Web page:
Wikimedia Commons

This semester, students who shopped large science classes seeking to fulfill their distributional requirements got an unpleasant surprise: restrictive caps limiting course enrollment even in lectures.

Classes like EVST 191, “Trees: Environmental Biology and Global Significance,” which had 193 shoppers at its peak, and ANTH 242, “Human Evolutionary Biology and Life History,” which reached 276 shoppers, had to limit their enrollment this semester because of the high demand. Yale College Council president Saloni Rao ’20 said that such caps on science credits often impose stress on students who need to fulfill distributional or pre-professional requirements. She noted that the problem has been exacerbated since Yale increased its number of matriculating students in the past two years.

“The YCC has been in conversations … with the dean of undergraduate education about how to improve Yale’s academic offerings, and this problem is certainly one that we have jointly identified,” she said.

The reasons for capping enrollment varied within different science courses. Anthropology professor Claudia Valeggia, who teaches ANTH 242, said her decision to limit the number of students in her course stemmed from a lack of teaching fellows and spatial barriers — Luce Hall’s auditorium can only accommodate 150 students. She added that this high demand for science classes for non-science majors may derive from a shortage of STEM classes for such students.

Paula Kavathas, professor of laboratory medicine at the School of Medicine who teaches MCDB 109, “Immunity and Contagion,” limited enrollment to approximately 50 students in part due to a lack of teaching fellows with expertise in the field, she said. The class had a high of 75 shoppers this semester.

Still, some STEM courses limit enrollment based on students’ major or academic background. Jessi Cisewski, assistant professor of statistics and data science who teaches a section of the new popular YData series, said the class’ limited enrollment allows for greater interaction between students and faculty and creates a course that will serve as a “solid introduction to data science” for students with little background in the area.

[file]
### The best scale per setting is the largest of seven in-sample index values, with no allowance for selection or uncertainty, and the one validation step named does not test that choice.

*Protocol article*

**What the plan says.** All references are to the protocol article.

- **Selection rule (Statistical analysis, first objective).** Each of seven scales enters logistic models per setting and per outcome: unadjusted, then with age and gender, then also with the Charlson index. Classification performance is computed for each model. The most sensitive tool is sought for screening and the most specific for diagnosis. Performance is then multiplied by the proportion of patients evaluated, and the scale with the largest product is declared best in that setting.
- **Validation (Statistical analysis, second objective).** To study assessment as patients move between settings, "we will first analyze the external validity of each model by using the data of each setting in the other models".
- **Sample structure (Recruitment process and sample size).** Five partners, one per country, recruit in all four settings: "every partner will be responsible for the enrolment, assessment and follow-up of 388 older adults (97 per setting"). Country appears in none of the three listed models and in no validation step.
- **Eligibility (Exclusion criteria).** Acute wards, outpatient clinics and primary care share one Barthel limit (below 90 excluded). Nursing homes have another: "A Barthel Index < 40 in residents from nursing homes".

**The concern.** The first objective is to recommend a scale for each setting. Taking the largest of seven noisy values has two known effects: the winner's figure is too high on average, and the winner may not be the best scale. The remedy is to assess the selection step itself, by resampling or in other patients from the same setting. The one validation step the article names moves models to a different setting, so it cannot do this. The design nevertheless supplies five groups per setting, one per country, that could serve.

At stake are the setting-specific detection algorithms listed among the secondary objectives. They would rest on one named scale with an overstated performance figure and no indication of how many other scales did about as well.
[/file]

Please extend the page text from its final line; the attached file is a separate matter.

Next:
Unlike classes in the STEM fields that are sometimes geared specifically towards non-STEM students, Yale’s courses in humanities and social sciences typically do not limit enrollment by prior academic experience. Dean of Humanities Amy Hungerford said that this openness comes in part from the departments’ belief that students can thrive in humanities classrooms where students come from a variety of academic backgrounds.

“At Yale especially, one’s major rarely embodies the reach of one’s intellectual achievement. Yale students cultivate significant knowledge in areas far from their chosen major,” she said. “Honoring the spirit of the liberal arts, it is best not to segregate classes by major as a general practice.”

Hungerford added that more advanced students should build upon their knowledge in the humanities just as much as less advanced students do. Even within seminars, she added that skilled faculty could navigate courses that “benefit from the diversity of interests and preparation, rather than suffering from it.”

She noted that many lectures are “designed for a broad audience” and encourage cross-disciplinary thought. Still, she said that some humanities courses do limit enrollment based on specific skill sets.

“Students who are not already on the inside of a field can raise questions that those familiar with the field’s conventions should be pushed to consider anew,” Hungerford said. “Intellectual diversity is a great good of the humanities classroom.”

Finalized schedules are due on Wednesday for the class of 2022, on Thursday for the classes of 2021 and 2020 and on Friday for the class of 2019.

Carly Wanna |